e Evertêre domos totas optantibus ipsis
Dii faciles, &c.
Juv. Sat. 10.


SERM. of his demerits and wants, with a manner suitable XLV. to his condition, in words few, but full and fit, did confess his unworthiness, (which to do did best beseem him,) and implored mercy, (which was the thing he chiefly needed;) so was his discreet prayer better accepted, than the other's impertinent thanksLuke xviii. giving: I tell you, saith our Saviour, this man went down to his house justified rather than the other. The two sons of Zebedee, conceiting that our Lord would shortly become a great prince, and affecting to become favourites then, did confidently sue for the next place of dignity about him; our Lord repressed their fond ambition by downright telling them first, that they knew not what they asked: then by demanding of them whether they were able to undergo the trials they should meet with; implying what they should rather have requested, that they more needed humility and patience, than pomp and pleasure and it was the same two persons, whose intemperate zeal he otherwhere checked with Luke xi. 55. an ouk oldaтe olov Tveúμaтos, Ye know not of what spirit ye are: and no wonder, if they, who knew not what they were, did ask they knew not what; that, being ignorant of their own hearts, they should endite absurd petitions; that in such a case they should desire things not only incongruous and inconvenient, but dangerous and destructive to themselves. For to make a right distinction of these duties; to be able discreetly and pertinently, if I may so speak, to converse with God, it is requisite to look into our hearts, and from them to take fit matter, due measure, right season of request, and of acknowledgment respectively; things commonly not being as they appear to our present sense, or to our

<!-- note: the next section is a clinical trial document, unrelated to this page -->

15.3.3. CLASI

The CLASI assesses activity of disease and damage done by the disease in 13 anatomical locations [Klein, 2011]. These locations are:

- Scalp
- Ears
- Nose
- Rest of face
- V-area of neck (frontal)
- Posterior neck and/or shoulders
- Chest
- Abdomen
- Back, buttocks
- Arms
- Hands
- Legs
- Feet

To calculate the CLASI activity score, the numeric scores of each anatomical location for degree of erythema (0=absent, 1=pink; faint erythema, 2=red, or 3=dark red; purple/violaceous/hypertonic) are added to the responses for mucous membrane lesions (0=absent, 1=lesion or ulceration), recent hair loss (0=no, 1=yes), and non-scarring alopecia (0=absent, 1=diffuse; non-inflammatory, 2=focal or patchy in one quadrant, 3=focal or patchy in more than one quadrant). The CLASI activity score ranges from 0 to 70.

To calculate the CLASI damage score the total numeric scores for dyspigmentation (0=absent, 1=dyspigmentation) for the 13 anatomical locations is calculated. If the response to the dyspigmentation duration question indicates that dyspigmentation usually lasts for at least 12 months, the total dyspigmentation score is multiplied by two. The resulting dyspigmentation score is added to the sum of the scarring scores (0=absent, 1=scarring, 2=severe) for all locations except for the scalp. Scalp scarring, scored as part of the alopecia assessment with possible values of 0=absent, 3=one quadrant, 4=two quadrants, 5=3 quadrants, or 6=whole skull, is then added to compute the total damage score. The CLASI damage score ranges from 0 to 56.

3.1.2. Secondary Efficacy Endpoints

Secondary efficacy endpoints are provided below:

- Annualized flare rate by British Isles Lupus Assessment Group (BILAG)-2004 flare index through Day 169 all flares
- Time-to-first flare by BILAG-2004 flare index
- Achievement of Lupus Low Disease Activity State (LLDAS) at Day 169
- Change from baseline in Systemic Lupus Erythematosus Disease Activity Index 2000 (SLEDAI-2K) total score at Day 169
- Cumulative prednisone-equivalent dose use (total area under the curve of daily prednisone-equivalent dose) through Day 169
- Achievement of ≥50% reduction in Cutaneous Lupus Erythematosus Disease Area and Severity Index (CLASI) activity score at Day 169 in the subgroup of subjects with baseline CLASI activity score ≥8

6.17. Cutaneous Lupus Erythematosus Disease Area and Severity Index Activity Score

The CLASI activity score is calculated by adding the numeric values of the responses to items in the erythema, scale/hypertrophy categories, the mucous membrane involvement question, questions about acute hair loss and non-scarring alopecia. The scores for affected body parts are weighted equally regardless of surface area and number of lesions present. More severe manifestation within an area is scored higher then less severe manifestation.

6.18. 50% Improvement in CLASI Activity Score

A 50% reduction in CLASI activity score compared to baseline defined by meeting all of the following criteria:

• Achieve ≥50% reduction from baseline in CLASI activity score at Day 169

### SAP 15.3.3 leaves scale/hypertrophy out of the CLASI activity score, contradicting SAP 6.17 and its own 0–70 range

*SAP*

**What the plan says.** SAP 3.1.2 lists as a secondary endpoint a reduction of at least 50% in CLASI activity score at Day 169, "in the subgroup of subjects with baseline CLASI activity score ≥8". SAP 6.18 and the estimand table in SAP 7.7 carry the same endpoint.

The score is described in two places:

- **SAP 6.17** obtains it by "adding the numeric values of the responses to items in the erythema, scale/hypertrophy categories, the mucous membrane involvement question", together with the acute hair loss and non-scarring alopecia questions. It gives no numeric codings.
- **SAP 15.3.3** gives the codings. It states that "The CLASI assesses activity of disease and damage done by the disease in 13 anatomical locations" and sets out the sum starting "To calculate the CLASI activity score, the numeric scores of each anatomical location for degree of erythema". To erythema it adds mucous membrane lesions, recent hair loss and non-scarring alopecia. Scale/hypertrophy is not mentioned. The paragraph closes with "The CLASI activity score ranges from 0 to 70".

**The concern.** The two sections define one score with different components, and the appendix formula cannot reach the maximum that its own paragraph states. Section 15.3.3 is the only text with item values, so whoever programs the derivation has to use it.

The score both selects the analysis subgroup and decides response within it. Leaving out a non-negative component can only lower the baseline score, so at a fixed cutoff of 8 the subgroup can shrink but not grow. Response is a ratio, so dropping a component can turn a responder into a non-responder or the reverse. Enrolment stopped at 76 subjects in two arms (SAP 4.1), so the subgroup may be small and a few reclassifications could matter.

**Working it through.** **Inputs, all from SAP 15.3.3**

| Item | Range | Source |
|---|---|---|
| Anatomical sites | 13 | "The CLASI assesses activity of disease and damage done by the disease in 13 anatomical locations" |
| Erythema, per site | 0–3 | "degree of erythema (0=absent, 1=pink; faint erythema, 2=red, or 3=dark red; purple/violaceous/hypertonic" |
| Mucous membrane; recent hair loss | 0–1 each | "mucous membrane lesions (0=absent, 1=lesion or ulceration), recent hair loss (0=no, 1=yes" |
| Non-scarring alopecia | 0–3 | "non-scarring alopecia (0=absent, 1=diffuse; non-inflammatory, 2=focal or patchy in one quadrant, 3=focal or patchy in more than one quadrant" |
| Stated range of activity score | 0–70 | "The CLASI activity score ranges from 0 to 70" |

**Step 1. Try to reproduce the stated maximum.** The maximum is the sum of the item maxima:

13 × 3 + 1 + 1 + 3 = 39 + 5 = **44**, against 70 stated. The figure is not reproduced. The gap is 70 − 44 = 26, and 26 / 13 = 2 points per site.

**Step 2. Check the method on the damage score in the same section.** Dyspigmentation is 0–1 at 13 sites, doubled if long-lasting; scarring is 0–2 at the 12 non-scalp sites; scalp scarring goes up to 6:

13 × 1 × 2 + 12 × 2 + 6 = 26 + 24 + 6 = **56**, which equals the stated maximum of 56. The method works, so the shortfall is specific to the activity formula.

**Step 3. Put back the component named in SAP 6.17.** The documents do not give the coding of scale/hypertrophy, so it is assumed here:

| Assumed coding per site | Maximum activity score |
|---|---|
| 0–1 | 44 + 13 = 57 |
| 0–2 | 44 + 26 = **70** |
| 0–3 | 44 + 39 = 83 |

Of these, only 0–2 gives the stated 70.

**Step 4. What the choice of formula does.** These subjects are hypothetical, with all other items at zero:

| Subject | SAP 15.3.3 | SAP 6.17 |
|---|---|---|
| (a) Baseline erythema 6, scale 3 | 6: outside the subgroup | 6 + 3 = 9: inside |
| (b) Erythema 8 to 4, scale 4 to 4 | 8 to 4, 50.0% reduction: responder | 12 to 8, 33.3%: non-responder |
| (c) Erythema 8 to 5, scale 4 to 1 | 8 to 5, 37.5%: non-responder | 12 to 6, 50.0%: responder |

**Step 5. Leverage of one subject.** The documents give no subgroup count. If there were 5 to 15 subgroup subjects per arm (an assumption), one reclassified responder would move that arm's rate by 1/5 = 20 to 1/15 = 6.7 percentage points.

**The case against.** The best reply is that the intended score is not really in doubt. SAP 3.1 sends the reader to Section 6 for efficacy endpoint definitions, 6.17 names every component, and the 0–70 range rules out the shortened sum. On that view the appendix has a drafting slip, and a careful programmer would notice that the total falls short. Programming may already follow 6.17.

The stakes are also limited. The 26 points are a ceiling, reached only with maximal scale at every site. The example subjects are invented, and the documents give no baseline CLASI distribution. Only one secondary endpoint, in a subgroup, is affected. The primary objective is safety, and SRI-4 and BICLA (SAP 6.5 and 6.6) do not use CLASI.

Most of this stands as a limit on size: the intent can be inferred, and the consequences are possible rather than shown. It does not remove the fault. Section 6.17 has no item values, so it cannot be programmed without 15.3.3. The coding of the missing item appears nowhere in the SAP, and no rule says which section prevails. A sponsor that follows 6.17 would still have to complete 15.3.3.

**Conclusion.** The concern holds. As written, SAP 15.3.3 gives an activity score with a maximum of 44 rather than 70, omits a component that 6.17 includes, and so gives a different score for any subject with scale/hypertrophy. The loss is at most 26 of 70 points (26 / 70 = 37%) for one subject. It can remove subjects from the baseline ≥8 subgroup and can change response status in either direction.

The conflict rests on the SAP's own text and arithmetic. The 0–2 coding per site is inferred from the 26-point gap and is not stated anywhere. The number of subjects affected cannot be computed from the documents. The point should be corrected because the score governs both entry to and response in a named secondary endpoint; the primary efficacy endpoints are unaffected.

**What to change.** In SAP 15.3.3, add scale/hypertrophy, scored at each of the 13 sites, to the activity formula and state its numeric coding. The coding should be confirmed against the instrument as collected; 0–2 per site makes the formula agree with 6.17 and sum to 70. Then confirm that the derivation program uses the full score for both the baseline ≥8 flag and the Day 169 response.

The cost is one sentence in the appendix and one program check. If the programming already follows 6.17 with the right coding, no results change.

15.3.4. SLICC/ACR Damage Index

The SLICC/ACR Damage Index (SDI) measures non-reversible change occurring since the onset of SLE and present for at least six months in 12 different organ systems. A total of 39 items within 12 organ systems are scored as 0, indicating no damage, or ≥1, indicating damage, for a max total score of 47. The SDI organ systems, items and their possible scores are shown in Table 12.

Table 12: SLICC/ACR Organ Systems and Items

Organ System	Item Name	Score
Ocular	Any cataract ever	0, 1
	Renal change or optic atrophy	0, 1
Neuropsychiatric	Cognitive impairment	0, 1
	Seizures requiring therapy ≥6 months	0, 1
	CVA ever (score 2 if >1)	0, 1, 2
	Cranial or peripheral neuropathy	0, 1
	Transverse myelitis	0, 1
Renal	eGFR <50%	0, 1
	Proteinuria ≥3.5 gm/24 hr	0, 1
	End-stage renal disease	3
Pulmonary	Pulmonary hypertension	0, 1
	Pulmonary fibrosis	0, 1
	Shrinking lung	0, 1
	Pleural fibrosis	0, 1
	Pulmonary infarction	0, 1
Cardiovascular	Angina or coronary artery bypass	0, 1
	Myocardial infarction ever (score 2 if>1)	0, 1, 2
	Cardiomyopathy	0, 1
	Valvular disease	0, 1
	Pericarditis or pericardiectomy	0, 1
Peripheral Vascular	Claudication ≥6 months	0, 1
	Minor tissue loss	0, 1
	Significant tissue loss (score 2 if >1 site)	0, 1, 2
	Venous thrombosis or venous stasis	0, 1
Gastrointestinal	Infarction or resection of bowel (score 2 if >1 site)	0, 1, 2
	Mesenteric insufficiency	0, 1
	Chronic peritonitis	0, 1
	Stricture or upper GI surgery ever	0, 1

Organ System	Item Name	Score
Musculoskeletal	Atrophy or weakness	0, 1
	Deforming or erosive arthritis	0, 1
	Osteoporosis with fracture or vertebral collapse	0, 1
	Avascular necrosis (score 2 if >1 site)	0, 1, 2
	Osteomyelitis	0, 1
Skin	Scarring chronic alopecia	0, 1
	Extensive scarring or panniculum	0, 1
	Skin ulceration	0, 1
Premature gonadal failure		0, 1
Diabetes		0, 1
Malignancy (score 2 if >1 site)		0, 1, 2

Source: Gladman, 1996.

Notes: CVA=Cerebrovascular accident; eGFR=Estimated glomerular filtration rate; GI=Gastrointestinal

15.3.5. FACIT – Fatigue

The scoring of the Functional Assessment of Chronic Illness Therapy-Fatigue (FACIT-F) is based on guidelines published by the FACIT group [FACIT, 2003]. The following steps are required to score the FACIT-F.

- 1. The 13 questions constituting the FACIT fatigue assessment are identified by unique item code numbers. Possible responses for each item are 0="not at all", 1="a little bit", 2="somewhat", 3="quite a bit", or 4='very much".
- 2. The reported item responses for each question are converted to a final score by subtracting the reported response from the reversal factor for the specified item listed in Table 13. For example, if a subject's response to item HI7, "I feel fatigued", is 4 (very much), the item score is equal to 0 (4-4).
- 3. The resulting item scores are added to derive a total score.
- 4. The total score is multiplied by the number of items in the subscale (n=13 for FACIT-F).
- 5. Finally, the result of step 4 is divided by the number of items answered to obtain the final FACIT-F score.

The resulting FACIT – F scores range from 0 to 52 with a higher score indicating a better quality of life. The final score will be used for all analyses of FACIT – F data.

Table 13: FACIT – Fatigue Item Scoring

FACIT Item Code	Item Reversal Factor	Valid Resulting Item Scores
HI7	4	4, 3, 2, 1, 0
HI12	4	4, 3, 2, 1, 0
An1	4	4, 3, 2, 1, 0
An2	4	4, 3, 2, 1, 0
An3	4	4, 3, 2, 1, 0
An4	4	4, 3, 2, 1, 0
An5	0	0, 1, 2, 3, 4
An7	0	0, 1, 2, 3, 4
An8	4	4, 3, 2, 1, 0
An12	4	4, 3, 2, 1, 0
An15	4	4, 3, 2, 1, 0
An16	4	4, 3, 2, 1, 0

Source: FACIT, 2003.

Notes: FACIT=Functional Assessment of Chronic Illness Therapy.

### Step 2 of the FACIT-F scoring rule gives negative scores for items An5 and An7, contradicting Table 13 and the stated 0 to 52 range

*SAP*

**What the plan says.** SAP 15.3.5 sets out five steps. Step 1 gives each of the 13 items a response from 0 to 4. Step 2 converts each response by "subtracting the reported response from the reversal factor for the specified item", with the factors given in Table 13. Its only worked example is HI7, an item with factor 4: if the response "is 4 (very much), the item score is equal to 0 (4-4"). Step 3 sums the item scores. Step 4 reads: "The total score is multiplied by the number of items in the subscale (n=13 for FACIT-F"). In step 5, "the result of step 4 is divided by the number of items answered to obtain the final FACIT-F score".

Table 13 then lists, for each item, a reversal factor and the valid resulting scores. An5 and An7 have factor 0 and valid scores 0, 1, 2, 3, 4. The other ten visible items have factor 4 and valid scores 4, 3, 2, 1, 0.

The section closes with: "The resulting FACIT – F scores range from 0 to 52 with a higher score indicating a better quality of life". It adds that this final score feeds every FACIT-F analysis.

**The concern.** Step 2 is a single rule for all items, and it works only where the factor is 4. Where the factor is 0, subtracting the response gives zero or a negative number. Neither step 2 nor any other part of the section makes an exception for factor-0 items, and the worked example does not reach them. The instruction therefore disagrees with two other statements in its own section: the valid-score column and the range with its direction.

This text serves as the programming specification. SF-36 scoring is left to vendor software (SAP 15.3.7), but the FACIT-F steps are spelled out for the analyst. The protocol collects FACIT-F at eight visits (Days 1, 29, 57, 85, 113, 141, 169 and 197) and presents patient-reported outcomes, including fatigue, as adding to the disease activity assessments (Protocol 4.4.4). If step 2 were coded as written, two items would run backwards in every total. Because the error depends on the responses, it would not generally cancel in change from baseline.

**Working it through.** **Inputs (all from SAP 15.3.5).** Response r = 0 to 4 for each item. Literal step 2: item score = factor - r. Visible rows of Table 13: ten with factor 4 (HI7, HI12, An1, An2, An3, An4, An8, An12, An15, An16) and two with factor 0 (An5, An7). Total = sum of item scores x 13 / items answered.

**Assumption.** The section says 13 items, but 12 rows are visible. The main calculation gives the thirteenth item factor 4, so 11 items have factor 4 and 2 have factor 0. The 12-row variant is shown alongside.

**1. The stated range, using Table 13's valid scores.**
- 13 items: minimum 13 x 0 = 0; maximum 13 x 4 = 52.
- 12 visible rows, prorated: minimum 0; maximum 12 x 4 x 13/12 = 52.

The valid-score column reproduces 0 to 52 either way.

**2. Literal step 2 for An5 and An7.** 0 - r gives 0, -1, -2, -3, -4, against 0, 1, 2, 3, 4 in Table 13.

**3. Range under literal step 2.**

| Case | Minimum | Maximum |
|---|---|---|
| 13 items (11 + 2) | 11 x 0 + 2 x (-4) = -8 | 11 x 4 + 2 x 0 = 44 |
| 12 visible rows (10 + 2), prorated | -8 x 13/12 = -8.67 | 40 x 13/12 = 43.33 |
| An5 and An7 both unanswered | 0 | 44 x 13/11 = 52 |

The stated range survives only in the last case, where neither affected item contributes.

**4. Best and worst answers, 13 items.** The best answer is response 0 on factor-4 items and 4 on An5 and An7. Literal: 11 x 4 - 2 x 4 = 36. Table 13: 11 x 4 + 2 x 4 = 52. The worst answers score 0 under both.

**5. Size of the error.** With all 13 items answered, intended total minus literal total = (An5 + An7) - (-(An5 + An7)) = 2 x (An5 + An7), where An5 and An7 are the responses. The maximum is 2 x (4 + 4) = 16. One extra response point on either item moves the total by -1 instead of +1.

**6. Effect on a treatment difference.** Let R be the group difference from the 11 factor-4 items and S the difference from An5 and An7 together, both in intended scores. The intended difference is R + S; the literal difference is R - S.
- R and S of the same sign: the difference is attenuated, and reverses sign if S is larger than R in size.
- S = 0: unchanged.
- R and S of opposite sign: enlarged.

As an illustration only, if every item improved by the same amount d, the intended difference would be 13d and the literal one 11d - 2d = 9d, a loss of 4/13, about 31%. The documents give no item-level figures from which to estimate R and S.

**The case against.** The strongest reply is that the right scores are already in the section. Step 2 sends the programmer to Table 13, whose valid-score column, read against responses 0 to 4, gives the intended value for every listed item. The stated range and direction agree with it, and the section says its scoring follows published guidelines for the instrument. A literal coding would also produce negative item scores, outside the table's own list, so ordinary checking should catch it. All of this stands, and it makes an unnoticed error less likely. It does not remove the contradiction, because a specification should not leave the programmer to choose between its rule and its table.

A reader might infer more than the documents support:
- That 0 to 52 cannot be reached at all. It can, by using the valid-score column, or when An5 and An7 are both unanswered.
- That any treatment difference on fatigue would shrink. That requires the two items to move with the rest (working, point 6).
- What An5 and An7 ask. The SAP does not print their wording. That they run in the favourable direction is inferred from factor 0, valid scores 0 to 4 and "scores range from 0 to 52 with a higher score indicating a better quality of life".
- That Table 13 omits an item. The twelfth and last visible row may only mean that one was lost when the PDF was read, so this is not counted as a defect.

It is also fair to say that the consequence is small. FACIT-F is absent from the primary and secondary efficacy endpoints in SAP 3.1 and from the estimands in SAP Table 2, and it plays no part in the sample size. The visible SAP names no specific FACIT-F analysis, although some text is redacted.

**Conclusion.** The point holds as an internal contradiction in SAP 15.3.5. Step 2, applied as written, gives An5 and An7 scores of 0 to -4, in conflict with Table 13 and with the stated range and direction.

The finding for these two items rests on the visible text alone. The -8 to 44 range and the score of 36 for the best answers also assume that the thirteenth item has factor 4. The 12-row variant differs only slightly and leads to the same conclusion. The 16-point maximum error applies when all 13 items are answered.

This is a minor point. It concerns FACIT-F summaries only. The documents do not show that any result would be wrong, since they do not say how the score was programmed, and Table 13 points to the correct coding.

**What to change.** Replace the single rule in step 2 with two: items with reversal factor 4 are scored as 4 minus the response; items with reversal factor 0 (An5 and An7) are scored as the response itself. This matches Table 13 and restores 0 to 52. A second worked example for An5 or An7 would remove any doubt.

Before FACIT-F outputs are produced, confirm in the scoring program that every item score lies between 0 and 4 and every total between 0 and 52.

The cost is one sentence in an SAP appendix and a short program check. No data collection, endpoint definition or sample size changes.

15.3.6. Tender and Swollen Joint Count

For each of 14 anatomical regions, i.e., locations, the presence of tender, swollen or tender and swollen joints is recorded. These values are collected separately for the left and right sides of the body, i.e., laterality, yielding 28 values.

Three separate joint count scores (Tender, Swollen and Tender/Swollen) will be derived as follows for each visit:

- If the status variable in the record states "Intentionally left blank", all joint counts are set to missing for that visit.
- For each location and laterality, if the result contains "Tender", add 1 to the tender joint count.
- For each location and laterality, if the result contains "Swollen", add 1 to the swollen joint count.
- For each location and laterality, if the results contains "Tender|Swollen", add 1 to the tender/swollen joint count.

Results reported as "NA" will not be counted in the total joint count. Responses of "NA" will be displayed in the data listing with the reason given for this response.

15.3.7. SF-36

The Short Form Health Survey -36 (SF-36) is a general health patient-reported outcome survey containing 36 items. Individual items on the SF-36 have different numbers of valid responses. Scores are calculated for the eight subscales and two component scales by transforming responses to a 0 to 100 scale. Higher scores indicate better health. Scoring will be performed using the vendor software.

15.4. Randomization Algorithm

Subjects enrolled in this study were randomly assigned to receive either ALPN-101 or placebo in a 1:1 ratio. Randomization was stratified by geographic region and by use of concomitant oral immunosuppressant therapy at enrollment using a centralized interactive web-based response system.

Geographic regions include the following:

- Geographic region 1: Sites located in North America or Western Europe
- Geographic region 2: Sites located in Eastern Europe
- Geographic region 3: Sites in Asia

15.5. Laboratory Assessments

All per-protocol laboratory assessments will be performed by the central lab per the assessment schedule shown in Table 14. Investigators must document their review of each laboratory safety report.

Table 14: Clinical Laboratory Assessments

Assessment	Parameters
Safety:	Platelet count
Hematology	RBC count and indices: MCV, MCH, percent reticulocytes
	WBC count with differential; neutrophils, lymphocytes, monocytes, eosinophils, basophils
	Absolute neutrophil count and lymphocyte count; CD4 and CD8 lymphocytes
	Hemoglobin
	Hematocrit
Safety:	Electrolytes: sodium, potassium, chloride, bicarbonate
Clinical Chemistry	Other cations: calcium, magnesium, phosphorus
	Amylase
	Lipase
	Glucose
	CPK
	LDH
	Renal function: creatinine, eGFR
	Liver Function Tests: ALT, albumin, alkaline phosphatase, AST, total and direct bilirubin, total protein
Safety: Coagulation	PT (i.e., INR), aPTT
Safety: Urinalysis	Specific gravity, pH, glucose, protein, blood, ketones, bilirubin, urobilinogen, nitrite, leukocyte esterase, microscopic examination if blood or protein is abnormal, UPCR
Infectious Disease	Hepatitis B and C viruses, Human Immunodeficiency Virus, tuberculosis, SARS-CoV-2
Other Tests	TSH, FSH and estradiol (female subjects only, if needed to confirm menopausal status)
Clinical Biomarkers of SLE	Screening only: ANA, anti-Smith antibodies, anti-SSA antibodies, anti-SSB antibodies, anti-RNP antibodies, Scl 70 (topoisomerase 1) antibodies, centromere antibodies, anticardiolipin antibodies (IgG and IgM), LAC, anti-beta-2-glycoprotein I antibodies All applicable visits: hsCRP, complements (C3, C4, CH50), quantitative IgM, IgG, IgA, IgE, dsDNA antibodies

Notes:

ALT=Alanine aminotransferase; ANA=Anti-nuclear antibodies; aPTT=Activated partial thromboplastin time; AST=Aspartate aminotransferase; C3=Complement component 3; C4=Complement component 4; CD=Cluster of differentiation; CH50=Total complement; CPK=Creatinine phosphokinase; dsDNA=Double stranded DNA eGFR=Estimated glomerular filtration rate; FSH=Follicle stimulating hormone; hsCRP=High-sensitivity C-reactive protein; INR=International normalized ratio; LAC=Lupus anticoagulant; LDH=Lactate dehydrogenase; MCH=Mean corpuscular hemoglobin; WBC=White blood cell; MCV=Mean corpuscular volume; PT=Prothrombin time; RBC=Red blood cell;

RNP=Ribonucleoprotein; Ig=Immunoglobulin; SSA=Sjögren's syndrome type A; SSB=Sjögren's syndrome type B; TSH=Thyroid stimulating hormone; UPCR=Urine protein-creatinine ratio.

Matt. xx. 21.


gross conceit, in themselves, or in their degree, good SERM. or bad; but according to the disposition of our hearts, and the effects they work upon them. That is not good which pleaseth our sense and fancy; nor that bad which disgusts them; but that is good, which rendereth our heart wiser and better, which correcteth our inclinations, composeth our affections, informeth our judgments rightly, and purifieth our intentions; that is bad, which hath contrary effects within us. We, it is likely, should pray with greatest seriousness and earnestness for the removal of those infirmities, for ease from those afflictions; which we see the holy apostles (being better in-Jam. i. 2. structed in things, being more acquainted with 2 Cor. xii. themselves) did rejoice, did glory in, did give thanks Gal. vi. 14. for; as finding the wholesome operation they had 1 Pet. i. 6. upon their hearts; that by them their virtues were exercised and improved, their faith tried, their patience increased, their hope confirmed; that, to use the apostle's words, they did in the sequel return Heb. xii. the peaceful fruit of righteousness to those who were exercised by them: but leaving this point, though deserving perhaps further consideration, I proceed, and say further, that,

Rom. v. 3.


11. The continual visitation of our inward parts doth not only yield much advantage, (as in some measure hath been shewed,) at the long-run, by influence at the spring-head upon the principles and causes of action, but doth immediately conduce to good practice, preventing and stifling in the very birth many sinful and vain practices: that so many indiscreet and impertinent, so many irregular and unsavoury, so many unjust and uncharitable speeches do issue from our mouths, it is especially because we